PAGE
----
Here’s why I would prefer to shoot 60fps 1/60 sec. all the way though: if you frame-blend 60fps 1/60 frames down to 30fps, you get the same exact video that you’d get at 30fps 1/30; if you didn’t use frame blending and instead used frame sampling, you’d get the exact same video as if you shot 30fps 1/60. With 24fps it’s a little bit less simple since 24/60 is 2.5 (not integer), but it’s close enough that if you sample or blend from 60fps to 24fps you’ll typically get a very acceptable result. Technically, 60fps 1/60 sec. video captures 100% of the movement in a second, just at a higher video sample rate, so when you reduce frame rate, you’re still working with all of the data, just not at a fully ideal division when moving to 24fps. If you shot 60fps 1/100, you’d be losing some of the motion in the frame and while 30fps would still look good, 24fps (particularly frame-blended 24fps) would start to suffer due to the non-integer division since frames would get mixed that lack all of the motion information for the frame’s interval, resulting in ghostly seams appearing where the missing movement exists. Granted, this could be exploited for visual effect, but it is undesirable in general.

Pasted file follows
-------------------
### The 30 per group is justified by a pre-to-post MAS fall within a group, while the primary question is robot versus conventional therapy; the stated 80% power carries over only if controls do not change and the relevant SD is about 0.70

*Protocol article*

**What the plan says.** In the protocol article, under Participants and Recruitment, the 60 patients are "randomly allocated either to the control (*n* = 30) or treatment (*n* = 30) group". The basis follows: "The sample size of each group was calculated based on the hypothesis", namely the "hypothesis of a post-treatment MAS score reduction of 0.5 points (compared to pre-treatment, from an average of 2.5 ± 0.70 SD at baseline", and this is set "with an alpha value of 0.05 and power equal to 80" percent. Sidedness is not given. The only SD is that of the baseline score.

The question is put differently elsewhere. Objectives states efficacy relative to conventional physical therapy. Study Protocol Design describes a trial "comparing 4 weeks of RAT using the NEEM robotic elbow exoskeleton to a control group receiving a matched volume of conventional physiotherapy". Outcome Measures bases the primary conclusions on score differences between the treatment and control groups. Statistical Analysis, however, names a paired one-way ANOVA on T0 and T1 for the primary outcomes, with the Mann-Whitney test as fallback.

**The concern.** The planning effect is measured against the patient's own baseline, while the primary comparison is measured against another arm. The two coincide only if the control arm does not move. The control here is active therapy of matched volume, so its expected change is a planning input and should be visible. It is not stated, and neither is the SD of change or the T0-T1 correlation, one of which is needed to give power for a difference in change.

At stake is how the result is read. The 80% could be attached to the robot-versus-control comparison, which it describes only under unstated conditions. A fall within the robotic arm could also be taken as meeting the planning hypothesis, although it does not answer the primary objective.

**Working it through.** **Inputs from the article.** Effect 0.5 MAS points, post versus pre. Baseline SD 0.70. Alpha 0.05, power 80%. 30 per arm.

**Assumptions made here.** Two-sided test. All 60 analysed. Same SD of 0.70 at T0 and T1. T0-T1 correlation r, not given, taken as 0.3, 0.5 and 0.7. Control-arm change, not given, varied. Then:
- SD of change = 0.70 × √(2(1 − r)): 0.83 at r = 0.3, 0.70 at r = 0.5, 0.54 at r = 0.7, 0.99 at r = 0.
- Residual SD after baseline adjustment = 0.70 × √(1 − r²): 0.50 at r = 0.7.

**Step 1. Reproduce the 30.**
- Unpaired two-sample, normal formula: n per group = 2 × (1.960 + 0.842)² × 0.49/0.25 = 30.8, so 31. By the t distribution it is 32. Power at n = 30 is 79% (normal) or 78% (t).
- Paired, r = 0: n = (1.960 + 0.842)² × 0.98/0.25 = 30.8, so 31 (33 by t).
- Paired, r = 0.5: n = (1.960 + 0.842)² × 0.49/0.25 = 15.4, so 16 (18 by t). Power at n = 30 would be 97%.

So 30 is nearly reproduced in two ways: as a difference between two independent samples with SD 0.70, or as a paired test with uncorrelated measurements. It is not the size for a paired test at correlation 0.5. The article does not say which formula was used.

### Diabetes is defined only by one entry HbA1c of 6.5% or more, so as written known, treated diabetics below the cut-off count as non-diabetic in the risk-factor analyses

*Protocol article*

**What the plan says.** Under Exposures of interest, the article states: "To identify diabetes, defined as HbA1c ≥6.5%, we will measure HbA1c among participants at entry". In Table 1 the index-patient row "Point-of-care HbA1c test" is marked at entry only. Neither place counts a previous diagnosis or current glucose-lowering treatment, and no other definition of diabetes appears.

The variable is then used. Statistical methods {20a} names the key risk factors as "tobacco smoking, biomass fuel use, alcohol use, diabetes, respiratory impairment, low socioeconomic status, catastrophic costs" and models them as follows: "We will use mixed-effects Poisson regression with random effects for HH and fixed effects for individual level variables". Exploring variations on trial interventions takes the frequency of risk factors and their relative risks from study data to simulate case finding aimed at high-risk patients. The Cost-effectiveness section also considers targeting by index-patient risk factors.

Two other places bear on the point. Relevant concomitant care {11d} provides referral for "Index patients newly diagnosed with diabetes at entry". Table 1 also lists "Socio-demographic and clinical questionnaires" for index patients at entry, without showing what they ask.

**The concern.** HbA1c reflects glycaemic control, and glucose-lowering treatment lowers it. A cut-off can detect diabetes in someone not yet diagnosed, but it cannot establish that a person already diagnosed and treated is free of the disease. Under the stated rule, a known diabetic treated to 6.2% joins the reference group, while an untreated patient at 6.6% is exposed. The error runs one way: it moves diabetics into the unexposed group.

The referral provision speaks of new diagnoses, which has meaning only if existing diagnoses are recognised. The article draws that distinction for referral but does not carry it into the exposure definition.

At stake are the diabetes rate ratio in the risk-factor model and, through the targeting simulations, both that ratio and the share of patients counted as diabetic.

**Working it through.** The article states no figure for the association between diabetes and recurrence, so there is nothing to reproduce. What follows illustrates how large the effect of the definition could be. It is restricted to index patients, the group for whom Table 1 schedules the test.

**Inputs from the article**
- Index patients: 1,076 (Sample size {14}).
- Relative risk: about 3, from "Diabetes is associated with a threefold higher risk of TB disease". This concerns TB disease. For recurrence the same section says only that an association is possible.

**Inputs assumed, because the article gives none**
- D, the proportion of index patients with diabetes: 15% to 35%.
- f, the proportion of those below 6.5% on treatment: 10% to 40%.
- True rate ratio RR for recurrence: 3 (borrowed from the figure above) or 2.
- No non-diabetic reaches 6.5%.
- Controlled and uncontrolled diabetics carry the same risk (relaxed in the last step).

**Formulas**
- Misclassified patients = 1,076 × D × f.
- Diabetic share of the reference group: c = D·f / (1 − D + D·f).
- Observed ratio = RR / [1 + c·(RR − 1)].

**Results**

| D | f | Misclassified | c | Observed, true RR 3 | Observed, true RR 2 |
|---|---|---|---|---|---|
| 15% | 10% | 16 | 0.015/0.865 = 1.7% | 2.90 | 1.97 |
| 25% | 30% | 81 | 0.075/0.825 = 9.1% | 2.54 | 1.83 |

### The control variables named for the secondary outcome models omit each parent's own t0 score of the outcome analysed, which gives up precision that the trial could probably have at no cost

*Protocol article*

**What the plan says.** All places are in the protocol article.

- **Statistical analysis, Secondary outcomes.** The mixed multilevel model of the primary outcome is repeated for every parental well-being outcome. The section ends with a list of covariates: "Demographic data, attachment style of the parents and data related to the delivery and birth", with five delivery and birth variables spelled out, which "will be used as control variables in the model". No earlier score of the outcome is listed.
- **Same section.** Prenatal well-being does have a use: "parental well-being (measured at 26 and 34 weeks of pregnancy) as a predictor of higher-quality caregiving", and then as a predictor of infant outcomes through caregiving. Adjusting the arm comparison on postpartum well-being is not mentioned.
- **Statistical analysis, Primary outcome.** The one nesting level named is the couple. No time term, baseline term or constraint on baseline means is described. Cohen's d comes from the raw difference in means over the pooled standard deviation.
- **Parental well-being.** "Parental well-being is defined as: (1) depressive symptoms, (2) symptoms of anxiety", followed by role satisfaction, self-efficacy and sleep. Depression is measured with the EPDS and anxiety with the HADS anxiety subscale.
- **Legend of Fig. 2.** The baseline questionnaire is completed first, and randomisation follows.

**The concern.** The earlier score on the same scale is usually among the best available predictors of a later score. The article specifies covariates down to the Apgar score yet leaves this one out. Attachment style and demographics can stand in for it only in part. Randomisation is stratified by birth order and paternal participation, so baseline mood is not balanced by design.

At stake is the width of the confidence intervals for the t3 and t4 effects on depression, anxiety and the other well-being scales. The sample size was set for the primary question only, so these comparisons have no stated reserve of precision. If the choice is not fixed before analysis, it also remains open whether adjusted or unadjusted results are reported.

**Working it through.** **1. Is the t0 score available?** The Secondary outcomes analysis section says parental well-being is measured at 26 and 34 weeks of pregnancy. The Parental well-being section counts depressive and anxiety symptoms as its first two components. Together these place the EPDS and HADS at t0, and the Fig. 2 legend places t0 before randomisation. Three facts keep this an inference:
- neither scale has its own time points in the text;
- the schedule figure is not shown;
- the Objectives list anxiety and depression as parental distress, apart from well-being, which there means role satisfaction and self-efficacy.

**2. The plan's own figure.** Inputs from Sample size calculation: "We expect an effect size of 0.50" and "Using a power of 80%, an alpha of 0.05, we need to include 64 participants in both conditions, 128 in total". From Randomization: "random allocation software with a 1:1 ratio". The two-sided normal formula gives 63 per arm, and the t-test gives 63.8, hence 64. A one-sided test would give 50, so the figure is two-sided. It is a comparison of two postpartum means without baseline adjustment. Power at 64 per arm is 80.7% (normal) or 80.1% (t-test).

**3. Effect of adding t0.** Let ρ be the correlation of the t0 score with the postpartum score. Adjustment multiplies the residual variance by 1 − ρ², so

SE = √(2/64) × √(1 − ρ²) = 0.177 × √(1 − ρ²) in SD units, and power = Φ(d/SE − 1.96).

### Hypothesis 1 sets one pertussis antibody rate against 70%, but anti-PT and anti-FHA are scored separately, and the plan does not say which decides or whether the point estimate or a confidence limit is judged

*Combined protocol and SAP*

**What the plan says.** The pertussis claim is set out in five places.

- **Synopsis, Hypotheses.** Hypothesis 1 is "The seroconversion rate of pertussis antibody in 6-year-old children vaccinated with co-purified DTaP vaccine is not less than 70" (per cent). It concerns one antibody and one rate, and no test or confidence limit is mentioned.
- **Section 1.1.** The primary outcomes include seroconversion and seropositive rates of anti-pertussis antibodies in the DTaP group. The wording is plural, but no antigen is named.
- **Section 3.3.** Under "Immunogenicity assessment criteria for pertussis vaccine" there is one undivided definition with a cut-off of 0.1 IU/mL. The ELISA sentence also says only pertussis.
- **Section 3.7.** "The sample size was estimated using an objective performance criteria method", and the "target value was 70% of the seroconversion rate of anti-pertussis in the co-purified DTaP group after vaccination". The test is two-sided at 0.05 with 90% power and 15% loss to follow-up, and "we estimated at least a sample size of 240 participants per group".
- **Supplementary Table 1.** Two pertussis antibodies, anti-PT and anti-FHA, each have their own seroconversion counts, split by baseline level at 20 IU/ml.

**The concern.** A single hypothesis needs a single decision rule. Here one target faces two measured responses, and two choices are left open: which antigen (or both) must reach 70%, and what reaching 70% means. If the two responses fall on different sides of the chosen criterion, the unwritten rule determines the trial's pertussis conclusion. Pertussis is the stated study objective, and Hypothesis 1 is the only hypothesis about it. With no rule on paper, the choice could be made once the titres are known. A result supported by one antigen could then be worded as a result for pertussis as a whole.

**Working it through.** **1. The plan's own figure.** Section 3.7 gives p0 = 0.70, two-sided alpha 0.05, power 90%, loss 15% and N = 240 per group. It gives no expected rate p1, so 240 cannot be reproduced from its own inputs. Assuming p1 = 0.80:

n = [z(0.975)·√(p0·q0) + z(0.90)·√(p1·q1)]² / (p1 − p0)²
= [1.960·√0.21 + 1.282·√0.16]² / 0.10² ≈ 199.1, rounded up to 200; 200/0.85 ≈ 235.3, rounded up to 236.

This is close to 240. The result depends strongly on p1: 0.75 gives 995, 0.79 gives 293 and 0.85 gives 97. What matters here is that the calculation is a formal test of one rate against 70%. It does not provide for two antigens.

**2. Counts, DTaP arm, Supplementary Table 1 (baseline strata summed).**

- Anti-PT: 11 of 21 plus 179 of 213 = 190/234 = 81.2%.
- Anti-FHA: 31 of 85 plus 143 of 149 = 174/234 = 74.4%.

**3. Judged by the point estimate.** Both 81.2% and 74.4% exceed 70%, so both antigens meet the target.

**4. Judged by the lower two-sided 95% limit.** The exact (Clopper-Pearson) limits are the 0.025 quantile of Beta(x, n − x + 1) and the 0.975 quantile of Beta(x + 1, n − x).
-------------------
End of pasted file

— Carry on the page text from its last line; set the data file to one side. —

60fps with a 24fps or 30fps edited product also grants you poor-man’s slow motion video: up to 1/2 speed for 30fps and up to 1/2.5 (or 2/5) speed for 24fps, without any sort of visual loss. 120fps and 240fps slow-motion are cool tricks, but they’re not available on cheaper consumer gear while 60fps is on loads of cameras, including the Panasonic G7 which I use religiously and which is now down to $500 for a kit (can do 4K@30 or 1080@60).


Shooting at 24fps is definitely the easiest way to achieve a “film-like” frame rate, and it is often used to great effect. My personal opinion is that 30fps looks cleaner and a “shutter speed” of 1/60 also looks cleaner. 60fps is a big increase in image data and many people still aren’t quite used to it (it looks like a 1990s soap opera to them) so it’s not the most economical choice, but it does grant the editor several artistic opportunities and extra flexibility that isn’t available at lower frame rates.